medwireNews: The increased risk for herpes zoster in rheumatoid arthritis (RA) patients taking tofacitinib is further doubled with the concomitant use of glucocorticoids, show real-world data for more than 8000 patients.
The additional use of methotrexate did not confer a further risk, however, reported Jeffrey Curtis (University of Alabama, Birmingham, USA), presenting the findings at the 2018 ACR/ARHP Annual Meeting in Chicago, Illinois, USA.
Curtis and colleagues found that younger age, being male, and vaccination with the live virus zoster vaccine were associated with a lower risk for herpes zoster, which they say “may suggest a role for newer vaccination strategies in at-risk RA patients.”
For the study, which has also been published in Arthritis Care and Research, a total of 8030 RA patients initiating treatment with the Janus kinase (JAK) inhibitor tofacitinib between 2011 and 2016 were identified based on ICD9/10 codes from the MarketScan and Medicare databases, and provided 5811 person–years for analysis. The patients were aged an average of approximately 60 years and 83.3% were women.
In total, 222 patients developed herpes zoster. For those taking tofacitinib alone the crude rate of herpes zoster was 3.7 per 100 person–years, which the researchers note is higher than previously published rates in patients taking biologics of between 1.7 and 2.7 per 100 person–years.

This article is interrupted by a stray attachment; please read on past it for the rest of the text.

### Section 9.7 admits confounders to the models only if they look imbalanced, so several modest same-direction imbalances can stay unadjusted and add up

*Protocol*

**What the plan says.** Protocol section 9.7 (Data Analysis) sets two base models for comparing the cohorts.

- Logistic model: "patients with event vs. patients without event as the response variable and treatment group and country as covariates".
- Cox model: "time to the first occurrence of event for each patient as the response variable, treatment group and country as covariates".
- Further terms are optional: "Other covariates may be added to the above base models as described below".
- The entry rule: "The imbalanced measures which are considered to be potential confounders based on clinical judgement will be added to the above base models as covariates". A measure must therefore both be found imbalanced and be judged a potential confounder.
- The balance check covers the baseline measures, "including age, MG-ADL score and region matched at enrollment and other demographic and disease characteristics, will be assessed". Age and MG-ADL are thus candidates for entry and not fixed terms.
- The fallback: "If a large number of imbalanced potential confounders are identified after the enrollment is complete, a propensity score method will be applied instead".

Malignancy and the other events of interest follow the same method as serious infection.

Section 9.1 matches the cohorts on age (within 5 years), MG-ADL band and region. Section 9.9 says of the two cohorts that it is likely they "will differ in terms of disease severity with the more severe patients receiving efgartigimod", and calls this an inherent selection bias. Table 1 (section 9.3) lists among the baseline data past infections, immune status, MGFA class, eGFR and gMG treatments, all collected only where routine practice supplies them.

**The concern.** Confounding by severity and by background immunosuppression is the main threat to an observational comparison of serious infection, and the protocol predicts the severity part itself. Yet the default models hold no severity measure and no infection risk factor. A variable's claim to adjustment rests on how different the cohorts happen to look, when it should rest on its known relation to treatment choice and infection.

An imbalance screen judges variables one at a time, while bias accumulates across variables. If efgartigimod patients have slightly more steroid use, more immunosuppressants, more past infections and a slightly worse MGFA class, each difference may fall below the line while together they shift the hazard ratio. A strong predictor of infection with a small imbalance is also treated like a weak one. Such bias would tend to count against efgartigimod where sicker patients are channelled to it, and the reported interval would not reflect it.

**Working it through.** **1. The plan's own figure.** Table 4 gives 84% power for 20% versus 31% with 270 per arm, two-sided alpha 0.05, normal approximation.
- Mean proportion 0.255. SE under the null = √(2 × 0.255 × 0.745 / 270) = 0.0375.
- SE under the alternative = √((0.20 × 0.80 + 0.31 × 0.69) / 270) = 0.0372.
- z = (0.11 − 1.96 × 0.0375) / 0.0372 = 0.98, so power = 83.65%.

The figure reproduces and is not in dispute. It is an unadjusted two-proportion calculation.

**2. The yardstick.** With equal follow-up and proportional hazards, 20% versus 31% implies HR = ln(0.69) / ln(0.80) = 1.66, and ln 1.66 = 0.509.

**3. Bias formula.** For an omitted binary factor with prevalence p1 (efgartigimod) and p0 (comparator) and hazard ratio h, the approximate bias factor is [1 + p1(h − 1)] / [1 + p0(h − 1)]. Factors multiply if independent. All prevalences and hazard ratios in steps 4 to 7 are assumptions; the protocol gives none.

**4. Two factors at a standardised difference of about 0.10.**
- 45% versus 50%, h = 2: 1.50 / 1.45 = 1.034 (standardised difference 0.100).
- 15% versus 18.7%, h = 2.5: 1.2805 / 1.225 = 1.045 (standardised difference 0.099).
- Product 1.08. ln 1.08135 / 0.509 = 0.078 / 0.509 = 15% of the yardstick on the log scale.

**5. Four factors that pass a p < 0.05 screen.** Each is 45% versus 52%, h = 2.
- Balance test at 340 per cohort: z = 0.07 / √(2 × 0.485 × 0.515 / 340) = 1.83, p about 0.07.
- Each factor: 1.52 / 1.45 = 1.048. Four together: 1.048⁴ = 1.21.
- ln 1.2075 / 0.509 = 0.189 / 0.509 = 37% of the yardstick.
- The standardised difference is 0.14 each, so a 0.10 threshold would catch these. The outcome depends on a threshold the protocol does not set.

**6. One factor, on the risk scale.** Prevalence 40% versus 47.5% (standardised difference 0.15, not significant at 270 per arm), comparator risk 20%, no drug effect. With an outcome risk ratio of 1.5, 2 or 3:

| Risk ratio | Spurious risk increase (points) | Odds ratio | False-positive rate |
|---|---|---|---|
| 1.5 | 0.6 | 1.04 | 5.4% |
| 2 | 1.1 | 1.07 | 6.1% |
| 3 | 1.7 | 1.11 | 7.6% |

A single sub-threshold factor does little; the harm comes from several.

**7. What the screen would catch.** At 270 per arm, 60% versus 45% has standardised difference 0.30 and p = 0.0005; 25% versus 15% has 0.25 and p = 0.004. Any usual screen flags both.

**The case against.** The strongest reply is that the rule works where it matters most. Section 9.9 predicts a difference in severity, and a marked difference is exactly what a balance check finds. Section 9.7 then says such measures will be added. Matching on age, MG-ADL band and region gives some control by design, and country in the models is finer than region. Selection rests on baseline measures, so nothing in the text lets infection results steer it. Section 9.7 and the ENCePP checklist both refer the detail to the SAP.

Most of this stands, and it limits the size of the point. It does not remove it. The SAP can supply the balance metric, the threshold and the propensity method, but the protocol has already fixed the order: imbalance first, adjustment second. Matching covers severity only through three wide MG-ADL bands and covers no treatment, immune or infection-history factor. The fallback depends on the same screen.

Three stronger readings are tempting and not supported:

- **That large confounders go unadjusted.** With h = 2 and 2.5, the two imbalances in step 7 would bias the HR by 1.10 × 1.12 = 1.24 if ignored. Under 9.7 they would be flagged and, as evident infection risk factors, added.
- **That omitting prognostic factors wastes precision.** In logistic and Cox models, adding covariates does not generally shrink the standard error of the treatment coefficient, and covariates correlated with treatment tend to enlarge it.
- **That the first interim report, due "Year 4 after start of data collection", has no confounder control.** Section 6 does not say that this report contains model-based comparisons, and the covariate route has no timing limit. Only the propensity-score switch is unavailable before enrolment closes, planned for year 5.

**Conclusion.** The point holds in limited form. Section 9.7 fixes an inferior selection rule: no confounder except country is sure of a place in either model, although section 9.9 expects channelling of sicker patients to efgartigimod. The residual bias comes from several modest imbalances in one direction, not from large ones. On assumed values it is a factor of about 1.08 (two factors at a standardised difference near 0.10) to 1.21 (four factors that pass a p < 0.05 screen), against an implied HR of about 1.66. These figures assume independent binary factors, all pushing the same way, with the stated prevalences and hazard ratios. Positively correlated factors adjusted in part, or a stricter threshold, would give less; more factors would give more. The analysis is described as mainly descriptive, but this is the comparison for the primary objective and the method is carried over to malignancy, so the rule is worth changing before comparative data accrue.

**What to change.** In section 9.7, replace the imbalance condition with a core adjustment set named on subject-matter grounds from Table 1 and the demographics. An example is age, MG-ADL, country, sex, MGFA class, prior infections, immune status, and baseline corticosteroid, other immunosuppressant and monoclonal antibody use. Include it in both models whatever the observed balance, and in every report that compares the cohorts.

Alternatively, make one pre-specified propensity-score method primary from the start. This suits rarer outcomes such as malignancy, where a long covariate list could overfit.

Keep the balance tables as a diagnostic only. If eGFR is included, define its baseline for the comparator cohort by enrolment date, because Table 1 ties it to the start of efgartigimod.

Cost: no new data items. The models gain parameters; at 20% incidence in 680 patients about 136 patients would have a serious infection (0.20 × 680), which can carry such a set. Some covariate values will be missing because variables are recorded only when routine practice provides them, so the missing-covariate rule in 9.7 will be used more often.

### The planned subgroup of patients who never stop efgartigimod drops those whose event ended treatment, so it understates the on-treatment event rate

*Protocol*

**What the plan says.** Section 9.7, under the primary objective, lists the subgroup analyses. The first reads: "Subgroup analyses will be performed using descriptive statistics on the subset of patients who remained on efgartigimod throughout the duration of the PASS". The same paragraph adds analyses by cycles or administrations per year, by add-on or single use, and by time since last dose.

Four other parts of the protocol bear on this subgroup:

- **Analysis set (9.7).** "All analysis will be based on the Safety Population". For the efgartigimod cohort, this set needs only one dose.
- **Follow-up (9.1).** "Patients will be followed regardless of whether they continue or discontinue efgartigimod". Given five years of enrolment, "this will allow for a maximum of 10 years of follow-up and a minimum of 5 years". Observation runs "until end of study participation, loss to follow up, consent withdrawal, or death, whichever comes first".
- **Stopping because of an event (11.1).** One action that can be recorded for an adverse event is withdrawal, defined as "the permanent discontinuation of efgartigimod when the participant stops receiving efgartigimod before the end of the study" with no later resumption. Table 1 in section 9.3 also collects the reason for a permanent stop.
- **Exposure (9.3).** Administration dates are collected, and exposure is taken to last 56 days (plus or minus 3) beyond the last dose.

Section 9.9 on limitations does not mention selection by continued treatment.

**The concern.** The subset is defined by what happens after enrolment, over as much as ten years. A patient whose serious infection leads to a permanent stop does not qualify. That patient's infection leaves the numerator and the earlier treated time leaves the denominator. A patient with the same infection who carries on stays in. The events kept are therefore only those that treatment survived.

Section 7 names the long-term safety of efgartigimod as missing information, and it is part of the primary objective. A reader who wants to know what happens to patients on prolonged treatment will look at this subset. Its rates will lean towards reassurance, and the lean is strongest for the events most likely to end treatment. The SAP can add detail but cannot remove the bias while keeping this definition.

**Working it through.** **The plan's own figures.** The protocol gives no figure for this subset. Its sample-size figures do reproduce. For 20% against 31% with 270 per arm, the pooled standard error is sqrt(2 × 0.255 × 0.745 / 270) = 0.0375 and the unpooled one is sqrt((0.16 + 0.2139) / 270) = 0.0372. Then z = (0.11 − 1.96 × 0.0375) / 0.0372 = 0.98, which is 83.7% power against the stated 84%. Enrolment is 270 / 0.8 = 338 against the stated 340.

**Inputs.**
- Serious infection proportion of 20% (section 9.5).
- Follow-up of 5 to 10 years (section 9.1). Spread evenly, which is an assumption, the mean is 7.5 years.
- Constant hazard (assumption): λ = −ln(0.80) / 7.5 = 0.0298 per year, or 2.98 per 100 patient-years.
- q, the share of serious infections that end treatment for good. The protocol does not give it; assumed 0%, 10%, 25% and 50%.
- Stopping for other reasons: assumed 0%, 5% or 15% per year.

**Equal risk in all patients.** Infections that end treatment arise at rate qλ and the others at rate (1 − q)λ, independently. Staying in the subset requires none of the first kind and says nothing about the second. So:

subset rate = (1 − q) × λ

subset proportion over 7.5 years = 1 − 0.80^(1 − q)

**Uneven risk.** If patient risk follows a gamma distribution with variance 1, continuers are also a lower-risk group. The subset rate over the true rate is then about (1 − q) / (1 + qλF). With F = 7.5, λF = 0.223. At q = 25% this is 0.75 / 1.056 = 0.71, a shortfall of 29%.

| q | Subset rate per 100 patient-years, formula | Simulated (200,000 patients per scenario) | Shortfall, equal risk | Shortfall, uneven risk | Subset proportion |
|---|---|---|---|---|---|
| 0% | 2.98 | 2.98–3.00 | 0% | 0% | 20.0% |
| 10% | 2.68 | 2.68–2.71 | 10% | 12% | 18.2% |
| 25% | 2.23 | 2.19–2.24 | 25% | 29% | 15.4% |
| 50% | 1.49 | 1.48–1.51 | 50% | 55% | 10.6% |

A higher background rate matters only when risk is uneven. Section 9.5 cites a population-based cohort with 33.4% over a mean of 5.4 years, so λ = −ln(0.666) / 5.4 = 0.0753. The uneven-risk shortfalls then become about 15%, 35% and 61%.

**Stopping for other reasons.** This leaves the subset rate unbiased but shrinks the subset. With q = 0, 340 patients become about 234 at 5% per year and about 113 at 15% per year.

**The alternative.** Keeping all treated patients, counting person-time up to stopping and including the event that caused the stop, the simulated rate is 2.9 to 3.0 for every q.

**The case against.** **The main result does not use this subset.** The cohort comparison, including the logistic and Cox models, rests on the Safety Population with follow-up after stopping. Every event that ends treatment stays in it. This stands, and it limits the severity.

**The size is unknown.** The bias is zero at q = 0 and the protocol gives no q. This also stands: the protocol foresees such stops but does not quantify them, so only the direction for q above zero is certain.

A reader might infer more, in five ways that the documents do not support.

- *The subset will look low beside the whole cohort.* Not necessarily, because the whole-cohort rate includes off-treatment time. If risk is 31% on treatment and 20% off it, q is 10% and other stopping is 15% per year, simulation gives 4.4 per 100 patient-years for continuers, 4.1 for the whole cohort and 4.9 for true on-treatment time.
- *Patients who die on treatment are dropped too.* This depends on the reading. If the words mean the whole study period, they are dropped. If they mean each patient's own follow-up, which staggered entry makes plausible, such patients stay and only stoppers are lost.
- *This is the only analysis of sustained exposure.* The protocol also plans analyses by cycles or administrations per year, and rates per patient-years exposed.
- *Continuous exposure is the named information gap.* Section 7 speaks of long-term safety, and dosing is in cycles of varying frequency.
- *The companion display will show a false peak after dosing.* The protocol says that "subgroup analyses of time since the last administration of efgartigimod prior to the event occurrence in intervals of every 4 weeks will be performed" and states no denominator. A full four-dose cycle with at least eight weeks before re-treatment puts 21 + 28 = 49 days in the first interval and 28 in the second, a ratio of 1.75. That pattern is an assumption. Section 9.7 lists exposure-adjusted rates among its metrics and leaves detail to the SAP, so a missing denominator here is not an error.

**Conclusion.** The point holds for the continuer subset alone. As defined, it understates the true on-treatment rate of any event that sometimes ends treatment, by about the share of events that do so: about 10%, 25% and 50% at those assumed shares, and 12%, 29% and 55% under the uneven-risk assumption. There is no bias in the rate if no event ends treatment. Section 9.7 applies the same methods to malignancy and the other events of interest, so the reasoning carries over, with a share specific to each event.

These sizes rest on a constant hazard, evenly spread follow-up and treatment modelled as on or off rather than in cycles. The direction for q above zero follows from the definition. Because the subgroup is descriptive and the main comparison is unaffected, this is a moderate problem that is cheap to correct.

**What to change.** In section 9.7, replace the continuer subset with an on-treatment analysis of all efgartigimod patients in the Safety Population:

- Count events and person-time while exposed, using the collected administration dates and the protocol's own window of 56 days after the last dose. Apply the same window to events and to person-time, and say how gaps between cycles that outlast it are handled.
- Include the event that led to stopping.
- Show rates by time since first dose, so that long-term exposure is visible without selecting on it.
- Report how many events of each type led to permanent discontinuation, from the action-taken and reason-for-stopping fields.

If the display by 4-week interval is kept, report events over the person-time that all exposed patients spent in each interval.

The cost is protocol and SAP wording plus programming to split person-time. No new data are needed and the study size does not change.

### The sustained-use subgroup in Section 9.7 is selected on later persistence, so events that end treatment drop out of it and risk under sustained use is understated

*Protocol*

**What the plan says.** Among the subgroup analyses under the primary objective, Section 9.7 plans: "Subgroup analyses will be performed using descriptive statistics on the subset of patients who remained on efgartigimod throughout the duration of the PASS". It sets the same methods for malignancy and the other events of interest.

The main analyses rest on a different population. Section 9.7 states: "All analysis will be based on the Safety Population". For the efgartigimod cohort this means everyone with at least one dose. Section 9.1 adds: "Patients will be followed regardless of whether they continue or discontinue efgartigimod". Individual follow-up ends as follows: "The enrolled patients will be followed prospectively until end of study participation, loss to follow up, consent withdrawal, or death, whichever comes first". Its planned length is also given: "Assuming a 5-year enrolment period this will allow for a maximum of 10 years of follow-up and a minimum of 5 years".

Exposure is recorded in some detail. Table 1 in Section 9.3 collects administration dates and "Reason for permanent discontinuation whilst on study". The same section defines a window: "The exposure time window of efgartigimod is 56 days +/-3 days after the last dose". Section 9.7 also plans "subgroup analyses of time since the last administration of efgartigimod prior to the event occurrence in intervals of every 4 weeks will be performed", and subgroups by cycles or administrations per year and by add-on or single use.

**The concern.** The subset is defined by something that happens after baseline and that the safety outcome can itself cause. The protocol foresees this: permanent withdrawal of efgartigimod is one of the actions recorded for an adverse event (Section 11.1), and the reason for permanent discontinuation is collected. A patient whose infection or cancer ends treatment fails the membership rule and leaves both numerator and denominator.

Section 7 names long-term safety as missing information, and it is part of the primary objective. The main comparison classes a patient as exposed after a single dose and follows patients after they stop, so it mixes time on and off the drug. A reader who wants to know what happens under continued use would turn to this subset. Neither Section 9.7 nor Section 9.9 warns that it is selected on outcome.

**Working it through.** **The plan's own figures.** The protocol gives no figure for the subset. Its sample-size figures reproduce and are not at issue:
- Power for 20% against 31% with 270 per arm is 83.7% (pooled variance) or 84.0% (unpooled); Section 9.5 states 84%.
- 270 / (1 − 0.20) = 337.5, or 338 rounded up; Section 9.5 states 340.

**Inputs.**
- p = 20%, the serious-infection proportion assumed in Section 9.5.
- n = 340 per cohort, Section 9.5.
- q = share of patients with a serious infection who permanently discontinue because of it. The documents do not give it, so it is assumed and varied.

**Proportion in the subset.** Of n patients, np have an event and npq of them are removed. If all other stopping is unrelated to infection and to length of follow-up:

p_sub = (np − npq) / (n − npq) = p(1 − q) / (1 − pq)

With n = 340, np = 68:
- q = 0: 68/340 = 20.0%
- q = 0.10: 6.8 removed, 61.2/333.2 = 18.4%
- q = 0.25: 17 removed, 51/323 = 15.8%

The rate of herpes zoster in patients taking tofacitinib and additional methotrexate was 3.4 per 100 person–years, which did not differ significantly from that seen in patients taking tofacitinib alone. By contrast, patients taking additional glucocorticoids (without methotrexate) had a significant twofold higher rate, at 6.0 per 100 person–years.
“Our results add to the growing body of literature [surrounding] the risk for [herpes zoster] association with JAK inhibition and other risk factors in RA patients,” the team comments.
After adjusting for multiple risk factors, glucocorticoid exposure was associated with a significant 96% increased risk for herpes zoster with older age and female sex being other contributing factors, increasing the risk by 11% (per 5-year increment) and 43%, respectively. Receiving the live zoster vaccine protected against herpes zoster, reducing the risk by 40%, although there was only a trend towards significance.
Commenting on this at the meeting, Curtis acknowledged that “in general US rheumatologists are quite anxious and nervous about using a live virus vaccine in people on biologics or targeted therapies,” adding that they tend not to give it because of safety concerns.
However, Curtis went on to announce that together with his team he is conducting a randomized pragmatic trial and of 600 people with RA or other indications for anti-TNF therapy given live virus vaccine so far, none have developed varicella.
But he thinks that until these trial data are available and there are maybe some label changes, rheumatologists “will be cautious and conservative about using a live virus vaccine for anyone on a biologic or targeted therapy like tofacitinib.”
By Lucy Piper
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